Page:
Recognize your intuition and the reasoning that you need , emotion-based decisions are often rash and sometimes can result in, The wrong decision. Yeah. Clearly. Right. Another thing is, you know, thinking about other people, sometimes other people are coming to you for a decision about something that could be somewhat important or, you know, maybe it's, maybe it's a little bit of a risky decision and they put a lot of pressure on you you know, like sometimes there's time pressure.
Sometimes there's overall pressure from other. And I would say, you know, try and take a breath and take a beat and recognize that sometimes other people's pressure, there are obviously realities to something being time sensitive, but I would take a beat and, think about that. Is this a time-sensitive decision or is somebody putting pressure so that you make a decision that's less than.
Right? that these are important factors to consider in the decision-making process,
right? Because sometimes when somebody wants to influence your decision, putting time pressure on, it can be a way for you to do less of the due diligence that you would typically do I think, and really be able to marketing
Put a deadline, put a, uh, uh, urgent.
Ends in two minutes, when you buy concert tickets, they're like, , you better complete your purchase within three minutes, or we give these tickets
away. Yeah. You know, you're, you're exactly right. And these are things that are cute and fun in a, in a marketing sense or whatever, but they, they do absolutely cause you to be less than diligent in your decision making process.
Right. Because you don't want to miss this. Deadline. That's an artificial deadline, you know, and it's funny, funny, you mentioned that this is like black Friday, like these black Friday sales and, and yeah, they're very compelling and yes, you can potentially get a good deal. But I always like to say they have those sales that's a month before Christmas.
If you wait a week before Christmas. Yes, you do run the risk that they won't have it in stock, but if it's not so. As it approaches Christmas, the sales are deeper because,
and I actually had that experience. I went out black Friday one year and I bought a coat that was too expensive. And I was like, okay, it's it was like 40% off.
And I was like, okay, this is great. And then the day before Christmas, they were offering it at like, Well, the, the real funny part actually was the discount was less, but the cost of the coat. Less also, they had literally, I think they had literally bumped the price of the coat up for black Friday so that people felt like they were getting this early bird discount.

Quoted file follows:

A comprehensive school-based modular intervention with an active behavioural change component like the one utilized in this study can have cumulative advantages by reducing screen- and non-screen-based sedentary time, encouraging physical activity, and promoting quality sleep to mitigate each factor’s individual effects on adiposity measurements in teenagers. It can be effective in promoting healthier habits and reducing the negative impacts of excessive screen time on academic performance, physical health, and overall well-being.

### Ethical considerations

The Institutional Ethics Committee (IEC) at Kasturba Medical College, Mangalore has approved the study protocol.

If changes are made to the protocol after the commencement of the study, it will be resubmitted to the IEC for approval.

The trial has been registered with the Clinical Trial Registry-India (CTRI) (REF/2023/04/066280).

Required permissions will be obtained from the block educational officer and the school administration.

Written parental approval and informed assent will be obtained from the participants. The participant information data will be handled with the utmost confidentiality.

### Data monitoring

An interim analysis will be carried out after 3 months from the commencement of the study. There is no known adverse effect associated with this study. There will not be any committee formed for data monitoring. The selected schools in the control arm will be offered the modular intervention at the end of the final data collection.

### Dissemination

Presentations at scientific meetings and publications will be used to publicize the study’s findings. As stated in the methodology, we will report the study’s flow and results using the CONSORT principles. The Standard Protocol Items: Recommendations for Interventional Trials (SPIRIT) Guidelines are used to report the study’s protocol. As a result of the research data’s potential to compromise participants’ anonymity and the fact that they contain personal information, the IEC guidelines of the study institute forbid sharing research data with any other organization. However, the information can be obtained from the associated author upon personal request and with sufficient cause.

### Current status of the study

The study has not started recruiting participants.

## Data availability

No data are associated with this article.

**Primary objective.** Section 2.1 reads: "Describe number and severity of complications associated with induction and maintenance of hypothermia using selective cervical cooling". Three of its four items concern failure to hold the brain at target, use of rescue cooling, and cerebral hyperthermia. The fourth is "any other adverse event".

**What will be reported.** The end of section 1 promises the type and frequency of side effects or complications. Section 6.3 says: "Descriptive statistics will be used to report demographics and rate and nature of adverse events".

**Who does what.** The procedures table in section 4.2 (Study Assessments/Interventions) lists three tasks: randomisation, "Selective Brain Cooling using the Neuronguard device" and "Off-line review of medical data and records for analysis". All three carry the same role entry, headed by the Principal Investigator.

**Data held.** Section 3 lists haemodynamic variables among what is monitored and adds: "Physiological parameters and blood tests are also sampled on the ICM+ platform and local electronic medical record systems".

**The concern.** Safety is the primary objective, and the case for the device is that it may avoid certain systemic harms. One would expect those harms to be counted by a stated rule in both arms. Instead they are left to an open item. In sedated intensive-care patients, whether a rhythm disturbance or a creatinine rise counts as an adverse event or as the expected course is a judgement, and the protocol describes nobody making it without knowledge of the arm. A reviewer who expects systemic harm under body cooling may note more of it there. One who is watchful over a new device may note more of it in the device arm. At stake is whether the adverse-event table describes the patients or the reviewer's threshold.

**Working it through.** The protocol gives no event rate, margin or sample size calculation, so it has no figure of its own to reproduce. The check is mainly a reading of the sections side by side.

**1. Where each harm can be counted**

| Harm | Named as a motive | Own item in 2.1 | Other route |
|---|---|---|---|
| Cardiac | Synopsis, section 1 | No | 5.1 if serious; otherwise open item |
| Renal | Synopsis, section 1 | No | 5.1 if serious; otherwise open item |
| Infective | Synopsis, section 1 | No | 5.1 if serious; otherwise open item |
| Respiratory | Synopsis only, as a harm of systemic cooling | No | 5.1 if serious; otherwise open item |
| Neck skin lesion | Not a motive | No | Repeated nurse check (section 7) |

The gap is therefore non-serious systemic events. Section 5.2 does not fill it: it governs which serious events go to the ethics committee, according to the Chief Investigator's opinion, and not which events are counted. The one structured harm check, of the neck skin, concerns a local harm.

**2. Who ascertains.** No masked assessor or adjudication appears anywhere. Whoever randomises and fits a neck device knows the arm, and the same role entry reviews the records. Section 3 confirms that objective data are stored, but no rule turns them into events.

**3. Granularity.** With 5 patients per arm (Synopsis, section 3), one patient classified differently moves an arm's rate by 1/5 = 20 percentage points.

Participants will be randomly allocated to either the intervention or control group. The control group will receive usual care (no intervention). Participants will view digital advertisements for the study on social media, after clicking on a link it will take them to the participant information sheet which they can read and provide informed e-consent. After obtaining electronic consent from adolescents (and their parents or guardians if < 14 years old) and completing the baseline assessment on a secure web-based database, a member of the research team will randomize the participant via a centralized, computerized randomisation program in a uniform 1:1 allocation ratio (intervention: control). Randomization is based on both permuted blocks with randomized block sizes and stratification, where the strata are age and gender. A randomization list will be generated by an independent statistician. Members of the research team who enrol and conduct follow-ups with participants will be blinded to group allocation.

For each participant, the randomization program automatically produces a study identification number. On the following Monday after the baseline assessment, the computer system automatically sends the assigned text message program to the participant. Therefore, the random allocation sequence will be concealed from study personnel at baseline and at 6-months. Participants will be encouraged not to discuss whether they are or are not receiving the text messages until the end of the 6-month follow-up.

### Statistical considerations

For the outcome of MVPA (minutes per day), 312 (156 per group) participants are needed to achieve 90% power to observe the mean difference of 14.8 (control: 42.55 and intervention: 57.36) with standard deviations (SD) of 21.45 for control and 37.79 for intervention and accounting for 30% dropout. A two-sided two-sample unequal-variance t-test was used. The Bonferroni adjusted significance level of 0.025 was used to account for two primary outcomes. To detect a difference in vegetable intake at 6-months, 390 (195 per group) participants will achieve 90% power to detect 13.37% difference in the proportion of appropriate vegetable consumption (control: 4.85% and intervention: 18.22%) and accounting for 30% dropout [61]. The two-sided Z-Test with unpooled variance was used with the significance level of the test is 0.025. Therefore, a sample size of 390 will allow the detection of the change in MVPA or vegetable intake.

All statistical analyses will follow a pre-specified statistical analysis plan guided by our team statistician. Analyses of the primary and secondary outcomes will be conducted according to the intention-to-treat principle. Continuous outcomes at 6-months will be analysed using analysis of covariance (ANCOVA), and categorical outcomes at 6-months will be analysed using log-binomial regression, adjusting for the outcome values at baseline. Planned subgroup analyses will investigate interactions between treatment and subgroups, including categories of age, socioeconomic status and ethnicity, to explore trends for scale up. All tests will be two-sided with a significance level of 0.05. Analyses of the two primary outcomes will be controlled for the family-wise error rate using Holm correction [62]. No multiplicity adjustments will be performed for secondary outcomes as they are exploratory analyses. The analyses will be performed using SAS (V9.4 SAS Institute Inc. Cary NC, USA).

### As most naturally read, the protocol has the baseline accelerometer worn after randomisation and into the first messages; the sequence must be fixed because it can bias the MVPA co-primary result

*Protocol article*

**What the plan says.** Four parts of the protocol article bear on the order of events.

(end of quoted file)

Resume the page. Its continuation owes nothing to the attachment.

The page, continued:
Right. And then it was like, maybe it was 25% off, two days before Christmas. But I was like, wait a second. But I paid more on black Friday. That's the stuff where you have to really, like, if I had followed my gut, that's where the reasoning comes in and you say, okay, well, what was the price before?
Was the price the same? Was the discount the same. That's a perfect
Yeah. That's why I love that you brought, you know, how you brought this out because, those are factors just. A survivorship bias can adversely affect your decision-making cause and effect fallacies cause you to potentially make a wrong decision, right.
Then time pressure that artificial pressures put on you by others, even artificial pressures that you put on yourself. So suppose your boss says, , I need a decision on how you want to approach. some, uh, program that you're doing. And I want that by Friday. And let's say, let's say you do your, you're going to do a great job.
Right? You put together some facts and figures, you do all this stuff. And then you realize that there's a piece of research you'd like to get done, but you don't do it because your boss told you Friday. But if you had called your boss potentially and said, Hey, can I have till Monday? Cause I just have this one piece of information and I, I want to include that in my decision-making.
Yeah. And, and I
didn't realize that this was an element that I would need to explore something, but a lot
of people say,
no, no, no, no. I mean, they would probably rather you explore
that, but it's like, oh, she didn't know she wanted it on Friday. I have to have it done by Friday. She wanted it. Well, did you ever think to just call her up and say, you know, I have this other element is Monday.
Okay. I'm not, I'm not missing. I can give you something Friday, but I think I'll have a better decision on Monday. You, you follow. So we even put deadlines, we even put pressure, I should say on ourselves and then make a less than optimal.
Yeah, and I, I don't know if anybody else is watching the show winning time.
It's about the rise of the Lakers dynasty, and it is absolutely incredible on HBO max, if, you have that, but, um, one of the Jerry West. The previous coach of the Lakers before magic Johnson and like Jerry buss, the new regime had come in. I have no idea what she's talking about, dad, you know what some of our listeners might know.